Travel-Related Antimicrobial Resistance: A Systematic Review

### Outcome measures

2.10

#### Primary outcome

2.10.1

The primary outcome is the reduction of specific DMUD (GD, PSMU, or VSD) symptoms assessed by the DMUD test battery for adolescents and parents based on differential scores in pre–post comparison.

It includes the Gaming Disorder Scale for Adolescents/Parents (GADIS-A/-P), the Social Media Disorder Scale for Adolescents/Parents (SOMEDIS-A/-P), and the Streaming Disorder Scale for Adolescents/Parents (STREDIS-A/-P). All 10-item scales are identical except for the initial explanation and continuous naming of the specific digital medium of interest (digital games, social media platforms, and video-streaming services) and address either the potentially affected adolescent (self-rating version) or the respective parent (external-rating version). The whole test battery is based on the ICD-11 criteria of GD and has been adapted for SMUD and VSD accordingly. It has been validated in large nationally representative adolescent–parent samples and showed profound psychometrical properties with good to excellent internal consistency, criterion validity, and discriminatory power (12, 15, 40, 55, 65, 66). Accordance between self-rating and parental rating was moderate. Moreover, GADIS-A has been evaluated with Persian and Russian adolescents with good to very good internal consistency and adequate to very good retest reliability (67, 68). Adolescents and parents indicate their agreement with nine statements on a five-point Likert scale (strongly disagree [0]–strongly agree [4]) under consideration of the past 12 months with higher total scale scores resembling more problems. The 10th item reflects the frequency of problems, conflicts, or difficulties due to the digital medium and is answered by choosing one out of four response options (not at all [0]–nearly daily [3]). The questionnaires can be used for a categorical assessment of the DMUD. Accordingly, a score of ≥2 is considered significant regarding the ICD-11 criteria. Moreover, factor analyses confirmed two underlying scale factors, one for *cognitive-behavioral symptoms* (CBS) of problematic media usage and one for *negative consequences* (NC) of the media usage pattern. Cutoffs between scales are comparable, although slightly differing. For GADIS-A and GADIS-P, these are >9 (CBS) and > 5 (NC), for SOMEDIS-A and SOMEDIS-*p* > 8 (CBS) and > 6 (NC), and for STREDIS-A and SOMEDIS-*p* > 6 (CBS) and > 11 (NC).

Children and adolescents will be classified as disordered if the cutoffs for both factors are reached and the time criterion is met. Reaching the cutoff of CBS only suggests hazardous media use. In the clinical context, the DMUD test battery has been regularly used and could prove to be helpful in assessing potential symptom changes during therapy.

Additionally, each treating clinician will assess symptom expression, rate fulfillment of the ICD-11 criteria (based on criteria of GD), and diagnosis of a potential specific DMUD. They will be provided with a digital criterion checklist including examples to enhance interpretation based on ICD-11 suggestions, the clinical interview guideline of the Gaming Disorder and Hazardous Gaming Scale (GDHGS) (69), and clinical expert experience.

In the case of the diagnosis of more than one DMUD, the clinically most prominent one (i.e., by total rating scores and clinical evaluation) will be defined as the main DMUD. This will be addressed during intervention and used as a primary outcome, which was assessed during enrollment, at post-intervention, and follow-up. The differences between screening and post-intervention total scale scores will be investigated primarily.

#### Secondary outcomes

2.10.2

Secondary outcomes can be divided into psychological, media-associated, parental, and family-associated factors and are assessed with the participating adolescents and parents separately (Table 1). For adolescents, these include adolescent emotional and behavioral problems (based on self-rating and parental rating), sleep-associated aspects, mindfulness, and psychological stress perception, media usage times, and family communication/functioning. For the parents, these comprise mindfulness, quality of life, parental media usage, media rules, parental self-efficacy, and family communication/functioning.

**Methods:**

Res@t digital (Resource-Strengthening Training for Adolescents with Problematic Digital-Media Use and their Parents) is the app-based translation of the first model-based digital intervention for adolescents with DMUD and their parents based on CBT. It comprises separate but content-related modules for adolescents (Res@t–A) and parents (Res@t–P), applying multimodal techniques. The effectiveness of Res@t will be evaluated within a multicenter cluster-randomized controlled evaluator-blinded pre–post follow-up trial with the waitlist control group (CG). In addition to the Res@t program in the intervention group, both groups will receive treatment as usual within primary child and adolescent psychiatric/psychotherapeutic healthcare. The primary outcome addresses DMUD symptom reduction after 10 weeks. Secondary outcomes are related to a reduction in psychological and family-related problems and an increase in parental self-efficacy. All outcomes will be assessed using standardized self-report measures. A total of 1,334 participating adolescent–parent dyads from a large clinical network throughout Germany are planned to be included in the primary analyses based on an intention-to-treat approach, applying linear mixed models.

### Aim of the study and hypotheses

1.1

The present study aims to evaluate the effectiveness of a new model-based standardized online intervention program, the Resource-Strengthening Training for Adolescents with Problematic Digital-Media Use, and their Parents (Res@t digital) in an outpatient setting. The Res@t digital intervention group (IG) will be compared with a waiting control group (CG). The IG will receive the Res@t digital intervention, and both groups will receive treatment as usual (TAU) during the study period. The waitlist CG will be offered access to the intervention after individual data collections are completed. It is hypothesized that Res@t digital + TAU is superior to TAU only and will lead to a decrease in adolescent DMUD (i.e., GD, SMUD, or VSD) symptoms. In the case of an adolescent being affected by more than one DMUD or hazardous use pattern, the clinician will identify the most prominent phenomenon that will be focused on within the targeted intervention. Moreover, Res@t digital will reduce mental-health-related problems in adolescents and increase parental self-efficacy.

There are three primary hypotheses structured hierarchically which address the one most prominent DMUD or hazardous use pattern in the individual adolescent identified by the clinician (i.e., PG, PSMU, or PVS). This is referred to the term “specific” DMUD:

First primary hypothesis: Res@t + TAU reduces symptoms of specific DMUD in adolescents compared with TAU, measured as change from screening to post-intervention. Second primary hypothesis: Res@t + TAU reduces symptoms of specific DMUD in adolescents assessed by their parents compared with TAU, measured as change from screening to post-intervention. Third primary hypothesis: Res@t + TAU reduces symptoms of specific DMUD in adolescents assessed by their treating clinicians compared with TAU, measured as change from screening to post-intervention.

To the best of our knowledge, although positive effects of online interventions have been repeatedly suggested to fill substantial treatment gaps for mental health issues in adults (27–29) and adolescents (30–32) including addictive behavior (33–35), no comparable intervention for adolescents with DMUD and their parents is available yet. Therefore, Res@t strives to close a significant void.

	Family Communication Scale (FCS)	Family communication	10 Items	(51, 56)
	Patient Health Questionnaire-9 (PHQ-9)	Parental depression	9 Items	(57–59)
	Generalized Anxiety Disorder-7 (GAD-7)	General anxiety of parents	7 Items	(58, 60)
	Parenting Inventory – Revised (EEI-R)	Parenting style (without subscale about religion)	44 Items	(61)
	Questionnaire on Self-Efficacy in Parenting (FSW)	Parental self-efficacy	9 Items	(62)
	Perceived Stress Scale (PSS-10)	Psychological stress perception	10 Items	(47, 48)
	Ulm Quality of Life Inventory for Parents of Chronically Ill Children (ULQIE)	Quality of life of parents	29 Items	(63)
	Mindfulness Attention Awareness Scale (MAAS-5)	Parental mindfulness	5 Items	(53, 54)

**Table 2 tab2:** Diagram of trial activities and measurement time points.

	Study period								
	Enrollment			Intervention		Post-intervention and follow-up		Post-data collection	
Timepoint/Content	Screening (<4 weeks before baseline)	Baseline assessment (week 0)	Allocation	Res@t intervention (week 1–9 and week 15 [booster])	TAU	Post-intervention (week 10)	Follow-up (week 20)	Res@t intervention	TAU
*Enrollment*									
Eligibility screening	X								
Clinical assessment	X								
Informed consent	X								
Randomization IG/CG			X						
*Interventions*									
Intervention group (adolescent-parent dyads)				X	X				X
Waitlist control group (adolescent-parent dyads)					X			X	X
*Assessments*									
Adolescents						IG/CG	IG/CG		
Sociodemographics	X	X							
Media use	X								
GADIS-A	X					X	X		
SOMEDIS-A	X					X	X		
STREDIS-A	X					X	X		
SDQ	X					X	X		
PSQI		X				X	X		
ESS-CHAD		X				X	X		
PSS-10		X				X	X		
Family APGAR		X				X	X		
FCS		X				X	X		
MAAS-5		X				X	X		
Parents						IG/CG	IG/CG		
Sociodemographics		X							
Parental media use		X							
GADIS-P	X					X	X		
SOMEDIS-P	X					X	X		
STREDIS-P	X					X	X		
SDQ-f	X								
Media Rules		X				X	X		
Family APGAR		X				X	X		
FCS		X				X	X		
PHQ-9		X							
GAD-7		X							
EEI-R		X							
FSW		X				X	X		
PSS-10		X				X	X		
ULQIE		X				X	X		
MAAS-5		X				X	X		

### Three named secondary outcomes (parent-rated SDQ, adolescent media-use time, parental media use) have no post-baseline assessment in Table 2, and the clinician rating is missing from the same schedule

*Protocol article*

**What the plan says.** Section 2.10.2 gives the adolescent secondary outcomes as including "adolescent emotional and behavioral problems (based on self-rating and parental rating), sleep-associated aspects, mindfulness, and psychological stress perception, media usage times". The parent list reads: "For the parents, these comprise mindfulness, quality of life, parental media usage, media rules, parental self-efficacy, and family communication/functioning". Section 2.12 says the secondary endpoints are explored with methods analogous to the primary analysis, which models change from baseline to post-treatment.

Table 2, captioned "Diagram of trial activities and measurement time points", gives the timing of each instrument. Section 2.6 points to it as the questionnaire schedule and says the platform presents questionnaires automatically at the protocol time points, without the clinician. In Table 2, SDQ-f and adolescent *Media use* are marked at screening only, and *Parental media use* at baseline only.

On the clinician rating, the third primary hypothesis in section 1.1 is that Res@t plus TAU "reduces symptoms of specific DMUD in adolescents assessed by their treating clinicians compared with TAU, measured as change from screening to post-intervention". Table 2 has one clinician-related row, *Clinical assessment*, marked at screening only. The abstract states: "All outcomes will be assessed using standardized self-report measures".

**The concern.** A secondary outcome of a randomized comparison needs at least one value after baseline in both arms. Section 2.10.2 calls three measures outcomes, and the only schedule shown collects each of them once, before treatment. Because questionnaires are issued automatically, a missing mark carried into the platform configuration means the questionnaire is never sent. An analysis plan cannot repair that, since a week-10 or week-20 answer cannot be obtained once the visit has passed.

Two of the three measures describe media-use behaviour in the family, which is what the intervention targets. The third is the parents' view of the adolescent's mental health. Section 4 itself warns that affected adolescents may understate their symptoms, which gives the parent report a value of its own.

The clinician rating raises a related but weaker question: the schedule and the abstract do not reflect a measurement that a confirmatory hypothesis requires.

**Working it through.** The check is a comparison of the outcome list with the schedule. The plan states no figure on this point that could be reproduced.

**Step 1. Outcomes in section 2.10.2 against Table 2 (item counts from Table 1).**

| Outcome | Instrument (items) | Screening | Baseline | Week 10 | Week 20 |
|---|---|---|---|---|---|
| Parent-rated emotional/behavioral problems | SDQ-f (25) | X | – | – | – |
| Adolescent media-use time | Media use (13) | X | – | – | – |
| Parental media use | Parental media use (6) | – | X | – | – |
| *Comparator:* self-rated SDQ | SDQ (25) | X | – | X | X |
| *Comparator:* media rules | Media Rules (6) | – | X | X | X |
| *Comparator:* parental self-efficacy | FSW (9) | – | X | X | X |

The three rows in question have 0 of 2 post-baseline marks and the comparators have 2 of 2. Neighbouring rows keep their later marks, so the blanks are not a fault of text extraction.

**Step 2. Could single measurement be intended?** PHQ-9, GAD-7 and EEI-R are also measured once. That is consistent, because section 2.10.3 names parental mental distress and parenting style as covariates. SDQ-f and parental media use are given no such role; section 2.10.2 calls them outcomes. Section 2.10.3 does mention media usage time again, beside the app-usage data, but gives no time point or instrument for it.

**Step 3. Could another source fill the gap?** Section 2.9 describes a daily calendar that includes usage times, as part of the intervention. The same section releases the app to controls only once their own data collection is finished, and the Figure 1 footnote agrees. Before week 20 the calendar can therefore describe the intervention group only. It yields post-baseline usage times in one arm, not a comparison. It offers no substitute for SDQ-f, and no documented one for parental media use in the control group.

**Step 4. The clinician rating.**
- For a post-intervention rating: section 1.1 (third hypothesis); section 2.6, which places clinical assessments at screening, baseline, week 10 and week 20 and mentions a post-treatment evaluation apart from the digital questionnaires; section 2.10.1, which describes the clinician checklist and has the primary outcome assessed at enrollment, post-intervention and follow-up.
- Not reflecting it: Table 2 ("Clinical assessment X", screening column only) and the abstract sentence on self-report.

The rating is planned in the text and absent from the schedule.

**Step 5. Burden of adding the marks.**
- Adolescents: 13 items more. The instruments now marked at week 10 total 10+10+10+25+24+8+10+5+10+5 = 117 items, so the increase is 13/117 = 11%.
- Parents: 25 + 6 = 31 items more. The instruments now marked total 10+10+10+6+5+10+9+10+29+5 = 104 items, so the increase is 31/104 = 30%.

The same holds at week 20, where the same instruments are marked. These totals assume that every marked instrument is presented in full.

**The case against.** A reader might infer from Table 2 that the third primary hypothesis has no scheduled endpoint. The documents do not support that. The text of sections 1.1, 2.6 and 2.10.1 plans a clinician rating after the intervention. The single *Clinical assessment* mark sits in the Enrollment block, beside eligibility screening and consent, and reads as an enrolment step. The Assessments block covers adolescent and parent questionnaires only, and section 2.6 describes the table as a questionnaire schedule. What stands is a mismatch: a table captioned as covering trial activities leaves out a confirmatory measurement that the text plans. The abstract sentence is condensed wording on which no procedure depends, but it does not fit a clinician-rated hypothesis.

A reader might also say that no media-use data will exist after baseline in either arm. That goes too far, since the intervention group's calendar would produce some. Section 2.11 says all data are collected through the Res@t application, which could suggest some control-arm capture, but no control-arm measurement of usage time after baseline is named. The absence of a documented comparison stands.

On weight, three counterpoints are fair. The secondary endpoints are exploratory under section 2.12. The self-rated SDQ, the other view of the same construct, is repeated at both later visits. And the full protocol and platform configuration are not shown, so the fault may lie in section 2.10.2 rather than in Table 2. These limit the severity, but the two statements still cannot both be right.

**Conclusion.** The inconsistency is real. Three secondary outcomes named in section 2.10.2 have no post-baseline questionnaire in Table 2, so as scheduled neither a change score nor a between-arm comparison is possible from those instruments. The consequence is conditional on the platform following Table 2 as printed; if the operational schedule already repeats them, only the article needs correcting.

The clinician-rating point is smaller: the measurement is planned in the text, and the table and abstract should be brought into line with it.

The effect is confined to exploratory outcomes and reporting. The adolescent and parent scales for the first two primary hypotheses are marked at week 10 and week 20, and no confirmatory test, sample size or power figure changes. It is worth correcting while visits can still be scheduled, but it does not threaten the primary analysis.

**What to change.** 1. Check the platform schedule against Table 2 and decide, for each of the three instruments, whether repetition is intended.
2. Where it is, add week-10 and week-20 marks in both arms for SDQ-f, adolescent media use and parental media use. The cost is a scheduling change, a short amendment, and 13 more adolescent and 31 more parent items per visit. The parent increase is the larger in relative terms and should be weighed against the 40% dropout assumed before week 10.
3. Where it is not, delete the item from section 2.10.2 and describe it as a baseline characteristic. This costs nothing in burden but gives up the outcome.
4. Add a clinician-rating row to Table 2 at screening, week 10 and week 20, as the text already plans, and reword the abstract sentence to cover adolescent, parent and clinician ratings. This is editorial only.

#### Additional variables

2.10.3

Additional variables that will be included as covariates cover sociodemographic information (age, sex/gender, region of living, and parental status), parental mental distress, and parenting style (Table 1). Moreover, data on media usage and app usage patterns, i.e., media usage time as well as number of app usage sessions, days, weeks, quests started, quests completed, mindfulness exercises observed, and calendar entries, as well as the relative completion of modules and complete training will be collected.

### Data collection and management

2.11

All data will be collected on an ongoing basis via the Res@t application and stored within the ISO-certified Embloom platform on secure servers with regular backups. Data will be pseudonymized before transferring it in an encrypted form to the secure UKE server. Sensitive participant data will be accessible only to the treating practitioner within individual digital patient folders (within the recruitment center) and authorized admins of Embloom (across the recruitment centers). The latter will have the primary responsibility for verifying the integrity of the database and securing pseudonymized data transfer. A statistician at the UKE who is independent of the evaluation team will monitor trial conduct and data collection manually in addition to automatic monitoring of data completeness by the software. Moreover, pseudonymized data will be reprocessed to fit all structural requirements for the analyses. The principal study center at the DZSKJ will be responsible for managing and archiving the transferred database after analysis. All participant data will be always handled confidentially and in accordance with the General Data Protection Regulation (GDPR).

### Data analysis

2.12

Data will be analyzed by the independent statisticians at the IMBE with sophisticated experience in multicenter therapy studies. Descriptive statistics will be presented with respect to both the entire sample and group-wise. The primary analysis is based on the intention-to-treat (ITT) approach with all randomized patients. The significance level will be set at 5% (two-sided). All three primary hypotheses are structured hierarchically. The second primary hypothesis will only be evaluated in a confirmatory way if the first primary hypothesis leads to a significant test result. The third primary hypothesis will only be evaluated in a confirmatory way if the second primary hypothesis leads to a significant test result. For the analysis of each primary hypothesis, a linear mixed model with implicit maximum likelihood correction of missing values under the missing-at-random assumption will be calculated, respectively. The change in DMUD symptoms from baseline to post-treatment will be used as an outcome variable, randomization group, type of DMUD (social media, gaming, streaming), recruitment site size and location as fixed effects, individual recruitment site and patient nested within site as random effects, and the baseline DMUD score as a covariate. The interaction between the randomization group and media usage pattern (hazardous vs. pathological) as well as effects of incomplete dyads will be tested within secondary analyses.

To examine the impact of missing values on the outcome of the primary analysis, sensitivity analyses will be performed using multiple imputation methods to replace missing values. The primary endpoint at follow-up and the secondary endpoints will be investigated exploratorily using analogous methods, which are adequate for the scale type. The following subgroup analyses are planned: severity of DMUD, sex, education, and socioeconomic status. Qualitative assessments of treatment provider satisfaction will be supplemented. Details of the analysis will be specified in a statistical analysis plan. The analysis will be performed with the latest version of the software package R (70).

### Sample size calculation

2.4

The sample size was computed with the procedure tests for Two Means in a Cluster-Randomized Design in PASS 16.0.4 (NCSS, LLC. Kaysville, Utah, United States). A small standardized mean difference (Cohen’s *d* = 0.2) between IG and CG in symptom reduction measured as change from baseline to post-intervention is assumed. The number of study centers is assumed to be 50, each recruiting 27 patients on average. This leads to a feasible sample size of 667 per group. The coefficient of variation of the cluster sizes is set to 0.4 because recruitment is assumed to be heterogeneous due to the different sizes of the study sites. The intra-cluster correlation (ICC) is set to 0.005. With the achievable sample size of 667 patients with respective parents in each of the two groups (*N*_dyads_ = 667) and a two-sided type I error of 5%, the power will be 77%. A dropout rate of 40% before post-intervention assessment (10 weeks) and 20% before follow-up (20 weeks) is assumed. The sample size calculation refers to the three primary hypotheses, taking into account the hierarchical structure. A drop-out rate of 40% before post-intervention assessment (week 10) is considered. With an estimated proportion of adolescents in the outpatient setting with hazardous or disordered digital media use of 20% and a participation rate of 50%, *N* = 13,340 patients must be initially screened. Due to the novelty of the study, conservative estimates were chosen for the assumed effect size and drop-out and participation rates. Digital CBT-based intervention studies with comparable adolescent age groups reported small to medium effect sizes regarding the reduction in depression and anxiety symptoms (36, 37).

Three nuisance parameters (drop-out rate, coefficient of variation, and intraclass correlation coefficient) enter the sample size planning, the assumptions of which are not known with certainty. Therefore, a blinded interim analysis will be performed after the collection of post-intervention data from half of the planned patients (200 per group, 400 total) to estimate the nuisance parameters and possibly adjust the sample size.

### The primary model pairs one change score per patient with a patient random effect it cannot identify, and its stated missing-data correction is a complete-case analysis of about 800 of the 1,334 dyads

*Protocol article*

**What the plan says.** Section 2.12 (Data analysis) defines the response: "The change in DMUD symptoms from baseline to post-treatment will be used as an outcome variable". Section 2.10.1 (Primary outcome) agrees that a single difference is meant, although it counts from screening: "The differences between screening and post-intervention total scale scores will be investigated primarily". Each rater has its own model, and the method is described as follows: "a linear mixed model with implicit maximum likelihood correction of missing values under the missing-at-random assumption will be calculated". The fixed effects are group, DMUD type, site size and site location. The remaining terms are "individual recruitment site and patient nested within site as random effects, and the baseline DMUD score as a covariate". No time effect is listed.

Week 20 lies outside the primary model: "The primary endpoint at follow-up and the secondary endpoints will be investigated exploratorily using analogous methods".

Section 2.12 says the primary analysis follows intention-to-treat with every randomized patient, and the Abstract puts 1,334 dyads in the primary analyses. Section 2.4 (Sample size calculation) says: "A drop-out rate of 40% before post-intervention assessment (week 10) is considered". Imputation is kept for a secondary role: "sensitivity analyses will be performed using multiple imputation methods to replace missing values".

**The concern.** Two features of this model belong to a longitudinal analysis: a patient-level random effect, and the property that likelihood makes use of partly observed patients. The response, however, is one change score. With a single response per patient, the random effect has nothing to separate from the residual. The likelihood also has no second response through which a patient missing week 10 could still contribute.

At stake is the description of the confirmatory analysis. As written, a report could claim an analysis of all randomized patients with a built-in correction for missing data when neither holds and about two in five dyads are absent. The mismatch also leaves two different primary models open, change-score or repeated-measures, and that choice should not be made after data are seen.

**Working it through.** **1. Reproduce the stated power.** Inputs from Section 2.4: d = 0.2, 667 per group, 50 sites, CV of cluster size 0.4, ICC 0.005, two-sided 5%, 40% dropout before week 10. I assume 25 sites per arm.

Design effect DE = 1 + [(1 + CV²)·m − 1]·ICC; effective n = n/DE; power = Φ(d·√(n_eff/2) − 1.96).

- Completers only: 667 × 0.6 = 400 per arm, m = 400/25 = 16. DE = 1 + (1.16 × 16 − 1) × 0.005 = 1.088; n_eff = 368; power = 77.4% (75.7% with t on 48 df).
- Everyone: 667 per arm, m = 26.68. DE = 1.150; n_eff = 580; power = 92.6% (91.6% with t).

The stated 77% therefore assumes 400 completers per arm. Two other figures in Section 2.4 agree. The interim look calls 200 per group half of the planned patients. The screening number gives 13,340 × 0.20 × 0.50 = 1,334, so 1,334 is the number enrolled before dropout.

There is increasing evidence that human movement facilitates the global spread of resistant bacteria and antimicrobial resistance (AMR) genes. We systematically reviewed the literature on the impact of travel on the dissemination of AMR. We searched the databases Medline, EMBASE and SCOPUS from database inception until the end of June 2019. Of the 3052 titles identified, 2253 articles passed the initial screening, of which 238 met the inclusion criteria. The studies covered 30,060 drug-resistant isolates from 26 identified bacterial species. Most were enteric, accounting for 65% of the identified species and 92% of all documented isolates. High-income countries were more likely to be recipient nations for AMR originating from middle- and low-income countries. The most common origin of travellers with resistant bacteria was Asia, covering 36% of the total isolates. Betalactams and quinolones were the most documented drug-resistant organisms, accounting for 35% and 31% of the overall drug resistance, respectively. Medical tourism was twice as likely to be associated with multidrug-resistant organisms than general travel. International travel is a vehicle for the transmission of antimicrobial resistance globally. Health systems should identify recent travellers to ensure that adequate precautions are taken.
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